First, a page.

Wednesday 14 December 2011

Insulin at School: Whose Responsibility Is It? Part 3

This is the third and final installment in my "Insulin at School" series of posts. In Part 1 I outlined the issue itself (whether schools should be responsible/trained for administering insulin to children with type 1 diabetes); in Part 2 I provided some background information into what has worked for my family, and in Part 3 I will address what I think needs to happen now.

First and foremost, in Part 2 I talked a bit about the care plan I have set up with Dylan's school. His care plan is a collaboration between me, the community health nurse, and the school, and was written when he was first diagnosed in 2005. Each September we tweak the plan a bit to reflect and recent changes, as well as goals for his blood sugar levels. This care plan is still in place now, and will stay with him until he graduates from high school. It ensures that there are always people in the school (his teacher, as well as SEAs and administration) who know how to help him if and when needed. It covers a variety of situations, and is specific to Dylan's needs, but not include the administering of glucagon or insulin. Every type 1 child needs to have a care plan in place to ensure their safety. If you don't have one, get one. And if your school is uncooperative for any reason, talk to the principal, the superintendent, the ministry, whoever you need to. In BC, an alternative to a "medical care plan" is an Individual Education Plan (or IEP), but for this you need to have your children designated as having a special need. This is a designation that stays with them through graduation and is reflected on their transcripts and university applications, etc, so it's not for everyone. For the record, we have both. Dylan is designated by the Ministry of Education as "gifted" so he requires as IEP to reflect additional learning goals. We can include diabetes goals in his IEP as well.

However, the issue at hand is not care plans. The issue is whether schools should be administering insulin to our children, either via syringe or insulin pump. I think the answer is obvious. Why wouldn't they? The only question then becomes, who does it? And while I said yesterday that I don't believe the onus should fall entirely on the teacher, the classroom teacher is the one person that sees your child more than anyone else, and for that reason, they should be trained on how to administer insulin, or, at the very least, on how to give a glucagon shot. Then there should be at least one alternate person as well, such as an SEA. Why? Your child travels throughout the school every day; their primary location is the classroom, but then there's outside time, library, gym, music, and computers, for which they may have alternate teachers. And what about field trips? The classroom teacher might be the only adult present on a field trip, so their understanding of how to use glucagon is critical.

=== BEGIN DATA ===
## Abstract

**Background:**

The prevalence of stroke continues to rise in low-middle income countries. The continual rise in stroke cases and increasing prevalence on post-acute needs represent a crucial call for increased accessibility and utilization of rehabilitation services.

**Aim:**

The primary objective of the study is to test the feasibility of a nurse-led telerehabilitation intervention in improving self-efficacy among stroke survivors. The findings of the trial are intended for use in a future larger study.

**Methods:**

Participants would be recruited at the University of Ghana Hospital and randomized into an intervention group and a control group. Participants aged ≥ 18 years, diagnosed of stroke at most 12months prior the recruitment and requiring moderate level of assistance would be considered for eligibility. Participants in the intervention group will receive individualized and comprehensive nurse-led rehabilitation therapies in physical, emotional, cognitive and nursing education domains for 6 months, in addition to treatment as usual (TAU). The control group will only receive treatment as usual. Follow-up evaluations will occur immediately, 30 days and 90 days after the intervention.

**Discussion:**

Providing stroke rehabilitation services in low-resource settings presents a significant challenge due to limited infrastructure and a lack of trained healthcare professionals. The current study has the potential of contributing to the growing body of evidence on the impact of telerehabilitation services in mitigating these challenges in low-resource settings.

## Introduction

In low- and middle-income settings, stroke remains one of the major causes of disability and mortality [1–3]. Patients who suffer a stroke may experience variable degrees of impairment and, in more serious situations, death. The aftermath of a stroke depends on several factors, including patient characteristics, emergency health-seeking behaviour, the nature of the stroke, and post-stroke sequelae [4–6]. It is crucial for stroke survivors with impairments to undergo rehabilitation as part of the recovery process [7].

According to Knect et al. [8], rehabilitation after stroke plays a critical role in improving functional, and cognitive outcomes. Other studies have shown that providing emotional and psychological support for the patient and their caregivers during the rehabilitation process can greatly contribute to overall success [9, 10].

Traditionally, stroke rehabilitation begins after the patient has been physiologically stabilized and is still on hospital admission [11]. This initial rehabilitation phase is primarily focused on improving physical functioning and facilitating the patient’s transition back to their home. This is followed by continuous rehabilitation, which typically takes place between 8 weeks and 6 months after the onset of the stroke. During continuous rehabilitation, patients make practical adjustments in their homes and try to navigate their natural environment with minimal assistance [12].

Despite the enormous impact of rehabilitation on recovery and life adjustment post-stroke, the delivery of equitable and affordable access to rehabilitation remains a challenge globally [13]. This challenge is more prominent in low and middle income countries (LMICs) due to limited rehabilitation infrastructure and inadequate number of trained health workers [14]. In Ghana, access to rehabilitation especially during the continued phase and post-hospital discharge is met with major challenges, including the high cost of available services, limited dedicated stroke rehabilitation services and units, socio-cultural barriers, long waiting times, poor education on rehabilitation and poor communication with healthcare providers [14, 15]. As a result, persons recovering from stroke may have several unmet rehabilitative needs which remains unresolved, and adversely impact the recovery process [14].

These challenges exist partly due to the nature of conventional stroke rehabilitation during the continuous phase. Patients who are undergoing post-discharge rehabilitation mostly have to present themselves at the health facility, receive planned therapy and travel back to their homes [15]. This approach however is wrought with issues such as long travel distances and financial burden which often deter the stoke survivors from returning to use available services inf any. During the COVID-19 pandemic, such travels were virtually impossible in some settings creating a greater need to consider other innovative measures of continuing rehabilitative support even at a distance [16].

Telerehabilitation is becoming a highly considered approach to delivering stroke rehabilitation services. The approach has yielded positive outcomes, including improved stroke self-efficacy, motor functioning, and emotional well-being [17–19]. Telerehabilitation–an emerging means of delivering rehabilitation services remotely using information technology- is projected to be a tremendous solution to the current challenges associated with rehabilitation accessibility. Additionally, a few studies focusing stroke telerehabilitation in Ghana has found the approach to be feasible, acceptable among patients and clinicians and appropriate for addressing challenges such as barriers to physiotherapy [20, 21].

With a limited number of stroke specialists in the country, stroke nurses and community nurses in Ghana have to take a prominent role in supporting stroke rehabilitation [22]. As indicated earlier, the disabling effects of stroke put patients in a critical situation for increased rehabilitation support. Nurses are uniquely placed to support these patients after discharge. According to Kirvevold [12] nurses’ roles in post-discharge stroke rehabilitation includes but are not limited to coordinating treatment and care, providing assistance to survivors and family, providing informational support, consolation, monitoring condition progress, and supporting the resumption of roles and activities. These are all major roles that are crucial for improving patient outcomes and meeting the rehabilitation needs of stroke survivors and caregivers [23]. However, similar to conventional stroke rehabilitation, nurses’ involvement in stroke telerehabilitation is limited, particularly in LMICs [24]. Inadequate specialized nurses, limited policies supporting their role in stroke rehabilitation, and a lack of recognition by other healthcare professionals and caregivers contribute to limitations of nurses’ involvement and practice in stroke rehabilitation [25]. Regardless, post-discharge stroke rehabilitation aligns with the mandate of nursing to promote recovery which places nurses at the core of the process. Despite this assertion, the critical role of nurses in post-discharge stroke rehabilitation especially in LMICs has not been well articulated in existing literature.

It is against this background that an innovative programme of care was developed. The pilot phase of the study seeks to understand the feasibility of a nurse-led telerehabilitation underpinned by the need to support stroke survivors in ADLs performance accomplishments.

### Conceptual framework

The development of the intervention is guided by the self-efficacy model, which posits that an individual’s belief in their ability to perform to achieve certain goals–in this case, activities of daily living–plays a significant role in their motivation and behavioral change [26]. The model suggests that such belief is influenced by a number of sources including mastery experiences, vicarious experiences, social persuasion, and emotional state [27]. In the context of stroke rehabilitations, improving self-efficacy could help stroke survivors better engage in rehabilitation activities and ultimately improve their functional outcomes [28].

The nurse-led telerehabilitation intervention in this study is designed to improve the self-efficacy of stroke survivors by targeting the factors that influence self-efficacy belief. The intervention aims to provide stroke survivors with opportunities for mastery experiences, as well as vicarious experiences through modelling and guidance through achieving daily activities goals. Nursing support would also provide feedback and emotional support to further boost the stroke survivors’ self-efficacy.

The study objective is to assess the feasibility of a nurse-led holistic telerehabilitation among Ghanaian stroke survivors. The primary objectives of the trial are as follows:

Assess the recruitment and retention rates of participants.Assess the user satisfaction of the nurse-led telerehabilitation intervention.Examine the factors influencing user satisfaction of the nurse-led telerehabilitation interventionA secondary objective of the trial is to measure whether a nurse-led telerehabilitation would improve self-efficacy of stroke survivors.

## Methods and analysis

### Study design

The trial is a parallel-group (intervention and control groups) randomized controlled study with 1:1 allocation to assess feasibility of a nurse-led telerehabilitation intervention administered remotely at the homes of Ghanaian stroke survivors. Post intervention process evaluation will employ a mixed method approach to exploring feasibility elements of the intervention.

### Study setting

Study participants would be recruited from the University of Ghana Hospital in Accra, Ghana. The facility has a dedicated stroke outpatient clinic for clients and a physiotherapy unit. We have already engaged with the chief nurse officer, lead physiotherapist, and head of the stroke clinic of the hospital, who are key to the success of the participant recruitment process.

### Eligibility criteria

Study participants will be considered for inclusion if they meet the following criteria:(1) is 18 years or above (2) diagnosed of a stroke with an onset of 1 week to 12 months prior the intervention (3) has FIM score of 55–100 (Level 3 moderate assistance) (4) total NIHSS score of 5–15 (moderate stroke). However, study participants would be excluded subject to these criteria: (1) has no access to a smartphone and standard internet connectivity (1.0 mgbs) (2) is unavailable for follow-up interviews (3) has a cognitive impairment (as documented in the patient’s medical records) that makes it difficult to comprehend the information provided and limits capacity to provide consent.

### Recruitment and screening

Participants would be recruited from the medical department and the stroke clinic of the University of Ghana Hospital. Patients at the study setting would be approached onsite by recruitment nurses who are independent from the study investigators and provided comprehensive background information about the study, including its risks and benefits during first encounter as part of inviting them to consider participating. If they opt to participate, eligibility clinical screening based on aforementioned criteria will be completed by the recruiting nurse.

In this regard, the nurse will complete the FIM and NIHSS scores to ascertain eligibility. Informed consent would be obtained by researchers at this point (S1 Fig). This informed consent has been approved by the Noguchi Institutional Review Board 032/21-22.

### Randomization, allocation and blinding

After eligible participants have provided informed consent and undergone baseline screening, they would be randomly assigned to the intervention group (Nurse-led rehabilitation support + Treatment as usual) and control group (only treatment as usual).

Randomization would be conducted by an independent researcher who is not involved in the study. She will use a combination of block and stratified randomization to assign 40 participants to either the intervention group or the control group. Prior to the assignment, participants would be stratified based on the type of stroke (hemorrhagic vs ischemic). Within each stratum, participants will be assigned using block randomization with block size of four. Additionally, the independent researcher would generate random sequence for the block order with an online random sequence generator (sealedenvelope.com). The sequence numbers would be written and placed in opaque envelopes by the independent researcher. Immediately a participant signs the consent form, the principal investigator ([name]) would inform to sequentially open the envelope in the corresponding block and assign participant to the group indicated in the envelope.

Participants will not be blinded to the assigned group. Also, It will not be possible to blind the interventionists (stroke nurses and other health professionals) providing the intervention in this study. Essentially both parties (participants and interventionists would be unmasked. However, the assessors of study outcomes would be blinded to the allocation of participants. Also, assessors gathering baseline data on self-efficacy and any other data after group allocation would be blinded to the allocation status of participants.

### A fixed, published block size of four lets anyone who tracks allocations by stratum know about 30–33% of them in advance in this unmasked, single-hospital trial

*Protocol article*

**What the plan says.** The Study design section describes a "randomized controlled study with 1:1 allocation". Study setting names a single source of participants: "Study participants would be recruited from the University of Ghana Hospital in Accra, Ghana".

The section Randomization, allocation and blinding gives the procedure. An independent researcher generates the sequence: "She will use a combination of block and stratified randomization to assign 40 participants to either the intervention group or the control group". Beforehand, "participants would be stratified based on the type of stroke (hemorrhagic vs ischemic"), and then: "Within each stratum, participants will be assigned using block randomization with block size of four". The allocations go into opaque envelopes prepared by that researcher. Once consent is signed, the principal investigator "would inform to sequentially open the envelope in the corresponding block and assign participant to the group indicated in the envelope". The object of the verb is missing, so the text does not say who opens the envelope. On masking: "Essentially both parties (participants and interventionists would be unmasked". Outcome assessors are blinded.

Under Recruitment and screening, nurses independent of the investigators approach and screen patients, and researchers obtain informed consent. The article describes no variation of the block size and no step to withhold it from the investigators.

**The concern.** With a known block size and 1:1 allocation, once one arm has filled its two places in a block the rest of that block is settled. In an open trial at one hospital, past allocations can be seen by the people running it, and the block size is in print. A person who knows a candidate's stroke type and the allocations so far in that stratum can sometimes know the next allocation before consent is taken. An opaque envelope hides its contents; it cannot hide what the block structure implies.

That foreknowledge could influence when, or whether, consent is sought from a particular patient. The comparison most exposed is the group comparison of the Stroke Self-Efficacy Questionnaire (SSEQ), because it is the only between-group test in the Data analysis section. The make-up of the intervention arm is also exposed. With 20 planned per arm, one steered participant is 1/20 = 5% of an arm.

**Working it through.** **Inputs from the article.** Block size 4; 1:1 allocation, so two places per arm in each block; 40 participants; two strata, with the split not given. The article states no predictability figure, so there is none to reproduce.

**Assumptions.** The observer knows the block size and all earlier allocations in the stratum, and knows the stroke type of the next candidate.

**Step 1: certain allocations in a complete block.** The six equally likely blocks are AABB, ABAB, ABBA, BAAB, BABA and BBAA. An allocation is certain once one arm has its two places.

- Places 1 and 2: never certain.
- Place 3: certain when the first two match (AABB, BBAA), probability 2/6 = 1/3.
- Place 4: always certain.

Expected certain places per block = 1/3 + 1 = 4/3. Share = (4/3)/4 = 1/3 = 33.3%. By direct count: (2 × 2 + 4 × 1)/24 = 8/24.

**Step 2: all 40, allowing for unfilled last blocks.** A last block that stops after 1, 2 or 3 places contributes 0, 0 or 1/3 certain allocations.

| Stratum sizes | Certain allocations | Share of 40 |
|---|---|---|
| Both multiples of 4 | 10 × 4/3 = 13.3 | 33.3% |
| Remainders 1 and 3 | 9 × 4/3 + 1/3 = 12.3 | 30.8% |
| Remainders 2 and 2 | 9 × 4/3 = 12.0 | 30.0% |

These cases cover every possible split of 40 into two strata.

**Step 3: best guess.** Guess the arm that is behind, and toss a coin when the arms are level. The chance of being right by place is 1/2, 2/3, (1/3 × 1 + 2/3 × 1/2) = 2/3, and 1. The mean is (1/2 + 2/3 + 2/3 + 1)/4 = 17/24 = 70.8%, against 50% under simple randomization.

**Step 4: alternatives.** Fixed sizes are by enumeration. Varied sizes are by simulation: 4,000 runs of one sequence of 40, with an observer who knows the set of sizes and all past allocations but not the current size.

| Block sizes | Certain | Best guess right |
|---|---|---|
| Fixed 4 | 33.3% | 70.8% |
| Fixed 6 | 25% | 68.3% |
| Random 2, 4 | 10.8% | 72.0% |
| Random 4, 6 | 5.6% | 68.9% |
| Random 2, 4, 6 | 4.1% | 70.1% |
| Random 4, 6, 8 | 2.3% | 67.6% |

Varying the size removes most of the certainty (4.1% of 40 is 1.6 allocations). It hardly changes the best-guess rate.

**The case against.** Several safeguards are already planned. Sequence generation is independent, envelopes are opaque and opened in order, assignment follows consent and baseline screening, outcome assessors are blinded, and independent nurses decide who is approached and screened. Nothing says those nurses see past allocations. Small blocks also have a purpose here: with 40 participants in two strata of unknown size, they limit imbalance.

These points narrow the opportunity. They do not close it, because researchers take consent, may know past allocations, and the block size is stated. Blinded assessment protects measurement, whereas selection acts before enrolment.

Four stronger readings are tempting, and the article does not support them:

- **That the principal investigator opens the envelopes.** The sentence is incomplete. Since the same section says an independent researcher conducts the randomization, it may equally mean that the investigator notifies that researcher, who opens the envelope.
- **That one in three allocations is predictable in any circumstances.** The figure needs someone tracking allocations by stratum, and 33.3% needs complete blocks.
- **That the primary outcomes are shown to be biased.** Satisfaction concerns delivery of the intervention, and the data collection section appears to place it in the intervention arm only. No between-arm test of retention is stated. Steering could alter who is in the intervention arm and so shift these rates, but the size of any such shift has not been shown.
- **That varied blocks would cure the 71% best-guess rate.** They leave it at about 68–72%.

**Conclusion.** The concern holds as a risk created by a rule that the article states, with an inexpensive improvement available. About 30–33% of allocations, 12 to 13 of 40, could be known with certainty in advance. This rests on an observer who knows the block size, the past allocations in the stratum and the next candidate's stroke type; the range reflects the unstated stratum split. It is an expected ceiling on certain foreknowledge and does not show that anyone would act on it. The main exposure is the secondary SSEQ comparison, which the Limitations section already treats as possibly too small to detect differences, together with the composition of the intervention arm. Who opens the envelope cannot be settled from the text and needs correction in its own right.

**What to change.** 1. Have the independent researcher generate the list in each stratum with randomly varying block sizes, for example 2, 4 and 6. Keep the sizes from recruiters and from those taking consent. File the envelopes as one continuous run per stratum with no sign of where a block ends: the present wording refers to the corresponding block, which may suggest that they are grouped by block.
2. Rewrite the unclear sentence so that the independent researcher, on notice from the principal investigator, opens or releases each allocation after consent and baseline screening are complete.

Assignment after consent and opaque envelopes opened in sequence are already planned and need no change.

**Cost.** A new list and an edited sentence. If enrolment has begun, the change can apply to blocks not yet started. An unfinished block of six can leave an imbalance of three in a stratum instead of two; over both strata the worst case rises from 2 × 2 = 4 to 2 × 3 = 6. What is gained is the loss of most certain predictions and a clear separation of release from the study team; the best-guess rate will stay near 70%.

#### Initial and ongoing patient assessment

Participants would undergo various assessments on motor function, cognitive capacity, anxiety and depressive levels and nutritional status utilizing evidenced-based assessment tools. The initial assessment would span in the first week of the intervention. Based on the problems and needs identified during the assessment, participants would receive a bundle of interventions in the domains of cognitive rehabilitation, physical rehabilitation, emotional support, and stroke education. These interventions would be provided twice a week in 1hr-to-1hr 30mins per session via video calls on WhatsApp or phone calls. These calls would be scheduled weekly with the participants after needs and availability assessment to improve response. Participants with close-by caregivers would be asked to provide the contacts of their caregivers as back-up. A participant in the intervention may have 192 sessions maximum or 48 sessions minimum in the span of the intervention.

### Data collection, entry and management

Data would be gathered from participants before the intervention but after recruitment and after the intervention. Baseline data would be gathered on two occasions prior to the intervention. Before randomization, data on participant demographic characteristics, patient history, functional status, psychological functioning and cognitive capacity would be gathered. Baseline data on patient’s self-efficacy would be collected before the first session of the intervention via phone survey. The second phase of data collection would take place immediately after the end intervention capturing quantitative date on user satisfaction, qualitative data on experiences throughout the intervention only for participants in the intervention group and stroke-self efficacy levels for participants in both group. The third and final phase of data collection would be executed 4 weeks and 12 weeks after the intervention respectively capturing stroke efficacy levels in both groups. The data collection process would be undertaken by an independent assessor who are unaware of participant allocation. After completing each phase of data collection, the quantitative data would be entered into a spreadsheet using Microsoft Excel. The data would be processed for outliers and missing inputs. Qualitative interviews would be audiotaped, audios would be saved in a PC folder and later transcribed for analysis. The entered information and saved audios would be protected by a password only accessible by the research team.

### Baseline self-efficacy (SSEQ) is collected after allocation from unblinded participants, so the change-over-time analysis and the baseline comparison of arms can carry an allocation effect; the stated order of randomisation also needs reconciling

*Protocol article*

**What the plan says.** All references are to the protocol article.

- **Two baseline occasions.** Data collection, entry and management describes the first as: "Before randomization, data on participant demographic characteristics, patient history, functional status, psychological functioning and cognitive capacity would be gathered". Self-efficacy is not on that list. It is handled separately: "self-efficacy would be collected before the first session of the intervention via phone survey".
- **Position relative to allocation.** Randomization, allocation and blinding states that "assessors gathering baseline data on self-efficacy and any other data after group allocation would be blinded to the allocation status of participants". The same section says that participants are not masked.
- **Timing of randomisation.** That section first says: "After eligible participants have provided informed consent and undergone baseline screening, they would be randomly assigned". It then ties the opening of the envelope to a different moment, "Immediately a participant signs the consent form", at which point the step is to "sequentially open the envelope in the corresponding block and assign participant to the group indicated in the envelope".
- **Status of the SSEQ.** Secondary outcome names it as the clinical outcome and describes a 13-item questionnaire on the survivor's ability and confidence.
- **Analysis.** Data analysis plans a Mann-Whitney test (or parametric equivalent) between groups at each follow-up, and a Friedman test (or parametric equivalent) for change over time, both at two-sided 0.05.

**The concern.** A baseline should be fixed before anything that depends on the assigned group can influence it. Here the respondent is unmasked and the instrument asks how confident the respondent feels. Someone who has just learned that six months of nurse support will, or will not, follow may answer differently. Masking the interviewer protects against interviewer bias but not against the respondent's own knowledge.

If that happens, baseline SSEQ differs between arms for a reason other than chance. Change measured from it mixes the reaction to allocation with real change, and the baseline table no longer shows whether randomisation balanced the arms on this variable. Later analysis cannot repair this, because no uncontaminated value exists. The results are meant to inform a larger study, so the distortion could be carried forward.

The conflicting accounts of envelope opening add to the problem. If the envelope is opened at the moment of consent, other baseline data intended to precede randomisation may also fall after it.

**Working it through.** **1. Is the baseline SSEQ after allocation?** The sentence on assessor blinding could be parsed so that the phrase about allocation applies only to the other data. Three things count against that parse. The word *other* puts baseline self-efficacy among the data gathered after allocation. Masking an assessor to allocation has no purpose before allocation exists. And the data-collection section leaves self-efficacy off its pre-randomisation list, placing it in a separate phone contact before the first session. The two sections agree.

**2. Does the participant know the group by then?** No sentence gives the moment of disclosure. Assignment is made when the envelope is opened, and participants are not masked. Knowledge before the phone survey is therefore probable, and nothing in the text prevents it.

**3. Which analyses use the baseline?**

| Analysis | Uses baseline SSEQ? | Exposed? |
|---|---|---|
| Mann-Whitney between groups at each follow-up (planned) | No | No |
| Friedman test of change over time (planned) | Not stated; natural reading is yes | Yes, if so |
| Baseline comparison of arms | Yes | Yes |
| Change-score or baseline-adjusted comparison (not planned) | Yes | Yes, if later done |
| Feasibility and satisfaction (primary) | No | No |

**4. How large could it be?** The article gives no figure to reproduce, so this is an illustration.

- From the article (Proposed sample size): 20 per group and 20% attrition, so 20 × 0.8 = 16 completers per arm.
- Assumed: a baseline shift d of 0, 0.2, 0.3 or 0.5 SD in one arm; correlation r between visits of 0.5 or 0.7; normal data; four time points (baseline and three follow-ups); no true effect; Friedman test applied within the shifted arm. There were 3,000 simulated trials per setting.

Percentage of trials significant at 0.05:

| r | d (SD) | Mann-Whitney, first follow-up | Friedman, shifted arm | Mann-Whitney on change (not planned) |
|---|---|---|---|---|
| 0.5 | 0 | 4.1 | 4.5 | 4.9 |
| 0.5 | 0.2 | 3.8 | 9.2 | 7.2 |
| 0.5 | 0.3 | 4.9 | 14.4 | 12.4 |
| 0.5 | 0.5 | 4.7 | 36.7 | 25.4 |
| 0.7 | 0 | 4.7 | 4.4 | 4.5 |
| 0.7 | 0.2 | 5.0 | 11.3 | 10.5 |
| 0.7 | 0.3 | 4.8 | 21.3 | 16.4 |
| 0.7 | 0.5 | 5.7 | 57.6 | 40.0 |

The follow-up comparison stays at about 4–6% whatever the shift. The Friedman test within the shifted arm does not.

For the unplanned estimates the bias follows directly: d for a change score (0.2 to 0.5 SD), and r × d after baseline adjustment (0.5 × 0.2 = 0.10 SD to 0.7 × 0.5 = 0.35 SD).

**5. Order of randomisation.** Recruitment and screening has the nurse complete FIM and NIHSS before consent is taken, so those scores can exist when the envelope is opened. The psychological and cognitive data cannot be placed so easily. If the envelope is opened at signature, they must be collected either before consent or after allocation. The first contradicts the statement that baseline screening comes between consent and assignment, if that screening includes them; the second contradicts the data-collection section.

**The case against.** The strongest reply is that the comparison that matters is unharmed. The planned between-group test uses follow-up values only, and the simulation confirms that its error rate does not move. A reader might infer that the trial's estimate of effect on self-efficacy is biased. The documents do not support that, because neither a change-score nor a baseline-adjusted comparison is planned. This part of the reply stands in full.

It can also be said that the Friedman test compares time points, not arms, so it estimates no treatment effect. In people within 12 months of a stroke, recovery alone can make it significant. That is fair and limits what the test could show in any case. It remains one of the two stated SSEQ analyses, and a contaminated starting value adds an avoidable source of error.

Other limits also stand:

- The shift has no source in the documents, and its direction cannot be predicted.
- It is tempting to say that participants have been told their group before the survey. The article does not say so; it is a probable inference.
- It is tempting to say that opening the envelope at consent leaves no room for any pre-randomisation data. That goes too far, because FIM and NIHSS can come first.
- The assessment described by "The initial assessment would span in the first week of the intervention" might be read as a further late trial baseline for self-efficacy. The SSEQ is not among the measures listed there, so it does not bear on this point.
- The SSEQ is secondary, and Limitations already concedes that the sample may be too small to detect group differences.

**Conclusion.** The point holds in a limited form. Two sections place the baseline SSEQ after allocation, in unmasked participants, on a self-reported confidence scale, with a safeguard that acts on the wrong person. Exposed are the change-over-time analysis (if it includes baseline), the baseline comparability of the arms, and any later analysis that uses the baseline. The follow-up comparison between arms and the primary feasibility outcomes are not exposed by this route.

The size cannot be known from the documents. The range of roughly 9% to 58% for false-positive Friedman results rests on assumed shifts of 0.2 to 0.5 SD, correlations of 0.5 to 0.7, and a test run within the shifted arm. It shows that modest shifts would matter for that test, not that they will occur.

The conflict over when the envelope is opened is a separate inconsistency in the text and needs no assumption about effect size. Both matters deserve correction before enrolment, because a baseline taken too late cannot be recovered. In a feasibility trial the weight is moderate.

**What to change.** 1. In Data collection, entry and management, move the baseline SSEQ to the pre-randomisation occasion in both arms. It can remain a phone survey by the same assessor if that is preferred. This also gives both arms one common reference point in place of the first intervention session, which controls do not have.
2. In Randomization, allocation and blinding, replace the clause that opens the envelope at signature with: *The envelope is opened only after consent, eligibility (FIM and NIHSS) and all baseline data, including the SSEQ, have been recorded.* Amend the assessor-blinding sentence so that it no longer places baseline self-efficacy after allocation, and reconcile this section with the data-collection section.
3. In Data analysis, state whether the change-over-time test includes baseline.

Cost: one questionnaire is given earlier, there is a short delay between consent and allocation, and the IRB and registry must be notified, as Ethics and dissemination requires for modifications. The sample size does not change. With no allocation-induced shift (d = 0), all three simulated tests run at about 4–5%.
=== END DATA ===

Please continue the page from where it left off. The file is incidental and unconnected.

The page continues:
I mentioned in yesterday's post that Dylan does all of his own boluses, and I have no intention of changing that. I have always encouraged him to be as independent as possible with his diabetes care, in part because the idea of relying on others frightens me, and because as he gets older, he will have to care for himself more and more. But he's 11, he's had type 1 for over 6 years, and has worn a pump for over 4 years. Translation: he's not new to this. Neither am I, and neither is his school. In fact, when he was diagnosed, he was 1 of 4 children in his school of 230 kids who had type 1. He's now the only one, as the others have moved on to high school. What that means, though, is that almost every teacher in his school has had a type 1 child in their classroom at some point in the past few years, so the entire school community is familiar with the unique needs of a child with diabetes. We are very fortunate in that way.

For kids who are recently diagnosed, or who are on MDIs, or are young, or whose parents work far from the school, or can't leave work, or who, for any number of other reasons, are dependent on the school to inject their child with insulin, the school community needs to step up and ensure their child's safety. And glucagon injections, well that's a given. Someone has to be able to do it at the school.

So where do we go from here? I believe we need to ensure that members of every school are trained to administer glucagon to a child with type 1 diabetes, including the classroom teacher. As for insulin injections, they should be willing to learn, and from there the procedure needs to be decided between the parents and the school, as each child's needs are so individual.

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